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August 23, 1991 - Image 109

Resource type:
Text
Publication:
The Detroit Jewish News, 1991-08-23

Disclaimer: Computer generated plain text may have errors. Read more about this.

INSIDE-OUTSIDE
CLEARANCE



be in the traditional Jewish
shalom.
We in Jewry as well as all

mankind keep drawing in-
spiration from these two
peace-related stanzas from
Scriptures:
And they shall beat their
swords into plowshares
And their spears into
0. pruning hooks:
Nation shall not take up
0-, Sword against nation;
They shall never know
war.
The wolf shall dwell with
the lamb,
The leopard lie down with
the kid;
The calf, the beast of prey,
and the fatling together,

With a little boy to herd
them.
Let it never be forgotten
that the Israel Declaration
of Independence of May 14,
1948, included the following
pledged commitment to ami-
ty with all mankind:

Such is the message of
peace. It is undeniably Jew-
ish. It is inerasably Israeli.
Let it continue as mankind's
major aspiration. ❑

o-

o



-

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South Korea Asked
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We offer peace and uni-
ty to all the neighboring
states and their people,
and invite them to co-
operate with the indepen-
dent Jewish nation for the
common good of all.

N EWS

New York (JTA) — The
Anti-Defamation League is
calling on the South Korean
government to develop full
diplomatic and economic ties
with Israel, now that the
U.N. Security Council has
recommended that South
Korea be accorded member-
ship to the United Nations.
In response to the Security
Council resolution, adopted
. Aug. 8, ADL's national
chairman, Melvin Salberg,
and its national director,
Abraham Foxman, issued a
joint statement, which read:
"The decision to admit
South Korea is one more
sign of the new world that is
emerging. In order for South
Korea to fully participate in
the spirit of that new world,
it should end its policy of
isolating Israel."
Diplomatic relations do ex-
ist between the two coun-
tries, although they are ad-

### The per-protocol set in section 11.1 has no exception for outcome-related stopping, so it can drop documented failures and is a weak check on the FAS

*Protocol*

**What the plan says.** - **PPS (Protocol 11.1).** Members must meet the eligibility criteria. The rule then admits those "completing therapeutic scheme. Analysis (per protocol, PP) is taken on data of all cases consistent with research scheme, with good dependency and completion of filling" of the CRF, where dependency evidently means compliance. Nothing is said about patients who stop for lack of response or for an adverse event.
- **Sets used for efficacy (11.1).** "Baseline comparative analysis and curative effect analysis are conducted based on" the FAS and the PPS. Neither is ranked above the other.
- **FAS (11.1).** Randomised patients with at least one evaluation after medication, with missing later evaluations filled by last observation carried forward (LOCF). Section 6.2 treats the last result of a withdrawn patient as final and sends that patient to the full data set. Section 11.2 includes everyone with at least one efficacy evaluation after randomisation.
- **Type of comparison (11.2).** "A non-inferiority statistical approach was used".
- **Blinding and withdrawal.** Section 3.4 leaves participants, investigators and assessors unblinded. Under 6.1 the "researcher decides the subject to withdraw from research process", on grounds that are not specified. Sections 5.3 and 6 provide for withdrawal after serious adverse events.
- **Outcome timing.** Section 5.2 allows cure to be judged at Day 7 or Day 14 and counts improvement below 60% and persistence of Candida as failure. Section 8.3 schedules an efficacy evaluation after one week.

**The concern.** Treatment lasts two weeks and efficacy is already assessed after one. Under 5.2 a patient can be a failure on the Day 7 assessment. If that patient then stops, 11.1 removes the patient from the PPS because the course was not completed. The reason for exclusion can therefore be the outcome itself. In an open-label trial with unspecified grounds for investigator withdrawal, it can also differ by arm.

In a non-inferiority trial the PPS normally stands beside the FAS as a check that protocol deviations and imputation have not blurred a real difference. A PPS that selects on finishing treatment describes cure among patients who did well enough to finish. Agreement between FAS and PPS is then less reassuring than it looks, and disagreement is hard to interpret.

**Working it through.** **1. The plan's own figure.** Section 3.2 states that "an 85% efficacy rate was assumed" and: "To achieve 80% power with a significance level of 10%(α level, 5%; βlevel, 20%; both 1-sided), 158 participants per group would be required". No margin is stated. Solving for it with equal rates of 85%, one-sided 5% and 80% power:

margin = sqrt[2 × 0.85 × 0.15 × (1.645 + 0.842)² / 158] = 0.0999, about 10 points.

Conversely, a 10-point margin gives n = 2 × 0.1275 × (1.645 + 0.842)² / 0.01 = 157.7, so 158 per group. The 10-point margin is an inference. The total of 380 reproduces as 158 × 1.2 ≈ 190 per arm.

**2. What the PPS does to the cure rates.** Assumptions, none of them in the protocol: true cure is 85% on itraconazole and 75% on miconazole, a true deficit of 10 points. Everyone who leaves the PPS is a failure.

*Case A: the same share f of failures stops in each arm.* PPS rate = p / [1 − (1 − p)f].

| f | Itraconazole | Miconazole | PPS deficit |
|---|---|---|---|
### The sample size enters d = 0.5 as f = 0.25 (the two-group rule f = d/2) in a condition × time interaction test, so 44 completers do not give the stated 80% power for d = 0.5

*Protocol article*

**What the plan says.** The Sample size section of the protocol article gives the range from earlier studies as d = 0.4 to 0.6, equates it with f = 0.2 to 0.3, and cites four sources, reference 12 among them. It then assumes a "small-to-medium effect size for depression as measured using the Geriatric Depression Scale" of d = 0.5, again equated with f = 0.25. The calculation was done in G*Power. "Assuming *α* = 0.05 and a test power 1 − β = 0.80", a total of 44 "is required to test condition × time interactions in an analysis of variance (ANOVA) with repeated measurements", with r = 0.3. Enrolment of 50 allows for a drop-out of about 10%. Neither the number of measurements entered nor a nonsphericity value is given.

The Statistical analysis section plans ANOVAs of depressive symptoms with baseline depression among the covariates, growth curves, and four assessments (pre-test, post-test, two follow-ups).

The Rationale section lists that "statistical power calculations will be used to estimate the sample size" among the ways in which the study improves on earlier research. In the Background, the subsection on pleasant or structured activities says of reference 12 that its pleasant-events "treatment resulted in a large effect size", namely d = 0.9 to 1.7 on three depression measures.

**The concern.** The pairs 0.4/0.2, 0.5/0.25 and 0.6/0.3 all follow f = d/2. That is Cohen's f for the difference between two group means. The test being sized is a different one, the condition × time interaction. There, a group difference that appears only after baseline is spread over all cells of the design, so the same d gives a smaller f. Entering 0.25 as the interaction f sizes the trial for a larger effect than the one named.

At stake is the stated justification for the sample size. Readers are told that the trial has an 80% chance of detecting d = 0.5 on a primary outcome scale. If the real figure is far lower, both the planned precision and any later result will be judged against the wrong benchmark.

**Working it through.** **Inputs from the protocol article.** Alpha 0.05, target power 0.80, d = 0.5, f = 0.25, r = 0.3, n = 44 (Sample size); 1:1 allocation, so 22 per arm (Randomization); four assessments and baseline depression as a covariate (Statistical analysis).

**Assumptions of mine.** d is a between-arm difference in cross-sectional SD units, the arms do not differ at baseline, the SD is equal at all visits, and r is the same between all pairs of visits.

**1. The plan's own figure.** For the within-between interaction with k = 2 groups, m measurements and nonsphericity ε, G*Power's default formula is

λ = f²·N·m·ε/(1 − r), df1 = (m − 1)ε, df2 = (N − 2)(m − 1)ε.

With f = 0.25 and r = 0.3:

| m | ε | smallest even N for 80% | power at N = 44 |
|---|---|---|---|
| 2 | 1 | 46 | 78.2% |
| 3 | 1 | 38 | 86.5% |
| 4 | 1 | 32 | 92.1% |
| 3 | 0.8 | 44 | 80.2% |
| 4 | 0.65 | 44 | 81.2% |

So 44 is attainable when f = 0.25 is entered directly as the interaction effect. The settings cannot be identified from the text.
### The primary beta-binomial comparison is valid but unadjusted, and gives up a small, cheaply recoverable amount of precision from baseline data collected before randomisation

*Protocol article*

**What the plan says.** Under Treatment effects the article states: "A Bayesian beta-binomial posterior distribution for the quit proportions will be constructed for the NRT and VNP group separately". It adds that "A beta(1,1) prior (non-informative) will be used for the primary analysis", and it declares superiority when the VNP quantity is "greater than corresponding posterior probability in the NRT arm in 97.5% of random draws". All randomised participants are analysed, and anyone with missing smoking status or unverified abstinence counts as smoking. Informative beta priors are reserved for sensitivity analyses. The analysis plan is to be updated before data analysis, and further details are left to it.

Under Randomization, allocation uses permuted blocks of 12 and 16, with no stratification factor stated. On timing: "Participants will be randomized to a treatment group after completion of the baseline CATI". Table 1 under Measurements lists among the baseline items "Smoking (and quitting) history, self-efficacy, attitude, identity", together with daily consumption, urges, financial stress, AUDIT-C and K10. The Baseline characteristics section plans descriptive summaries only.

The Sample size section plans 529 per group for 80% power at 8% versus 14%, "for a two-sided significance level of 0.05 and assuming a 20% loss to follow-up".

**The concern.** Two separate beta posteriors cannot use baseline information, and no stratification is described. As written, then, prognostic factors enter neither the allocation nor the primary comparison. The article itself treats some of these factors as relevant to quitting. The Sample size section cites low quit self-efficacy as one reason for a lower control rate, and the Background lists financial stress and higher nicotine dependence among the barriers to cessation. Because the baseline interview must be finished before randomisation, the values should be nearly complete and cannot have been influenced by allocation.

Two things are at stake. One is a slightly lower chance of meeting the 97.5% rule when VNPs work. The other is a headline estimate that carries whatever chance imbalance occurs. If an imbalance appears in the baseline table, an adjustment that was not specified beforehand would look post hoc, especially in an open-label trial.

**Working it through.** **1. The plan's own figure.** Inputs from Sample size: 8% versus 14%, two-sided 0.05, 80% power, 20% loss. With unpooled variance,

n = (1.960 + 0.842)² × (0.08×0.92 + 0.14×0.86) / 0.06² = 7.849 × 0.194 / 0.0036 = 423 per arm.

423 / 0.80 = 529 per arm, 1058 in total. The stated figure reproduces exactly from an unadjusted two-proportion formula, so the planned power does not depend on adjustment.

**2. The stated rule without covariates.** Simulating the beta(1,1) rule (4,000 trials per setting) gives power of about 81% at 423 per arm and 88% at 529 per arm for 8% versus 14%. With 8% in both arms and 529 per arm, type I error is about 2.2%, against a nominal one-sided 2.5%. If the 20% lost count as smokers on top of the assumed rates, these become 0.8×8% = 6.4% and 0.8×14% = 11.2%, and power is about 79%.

mittedly strained. While
South Korea has formally
recognized Israel, it has
never established an em-
bassy there. It is represented
by a non-resident ambas-
sador based in Rome.
In 1978, Israel closed its
embassy in Seoul because of
budgetary constraints.
Despite attempts on the part
of the Israelis, the South
Korean government has
refused to allow Israel to
reopen the embassy, which
was established in 1964. In-
stead, Israel's ambassador in
Tokyo maintains dual ac-
creditation.
Kenneth Jacobson, direc-
tor of international relations
for the ADL, said South
Korean officials had told
visiting Israeli and Ameri-
can officials that they would

AUGUST 22, 23 & 24th

consider reopening the em-
bassy after the 1988 Olym-
pic Games in Seoul.
When that date passed
with no move to reopen the
embassy, South Korea an-
nounced a new target date,
set to coincide with South
Korea's membership in the
United Nations. Now, Mr.
Jacobson said, that time has
come.
Shinil Park, minister of in-
formation at the South
Korean Embassy in Wash-
ington, said his government
had no official comment on
relations between the two
countries at this time. He
noted, however: "We are
aware of the importance of
the issue."
Much of the strain in rela-
tions can be traced to South
Korea's pro-Arab stance, in-
cluding its support of the
Arab boycott of Israel and its
recognition of the Palestine
Liberation Organization.
There has been a slight
improvement in trade rela-
tions, as evidenced by last
year's $113 million in
bilateral trade - up $10 mill-
ion from 1989 figures.
But references to trade
with Israel are not made in
official statements and
publications. And many
major South Korean
corporations either do not
trade with Israel, or do not
do so openly.
Some U.S. congressional
members have relayed their
concerns about trade rela-
tions between Israel and
South Korea to President
George Bush and Secretary
of State James Baker, urg-
ing them to bring the matter
up with South Korean offi-
cials.

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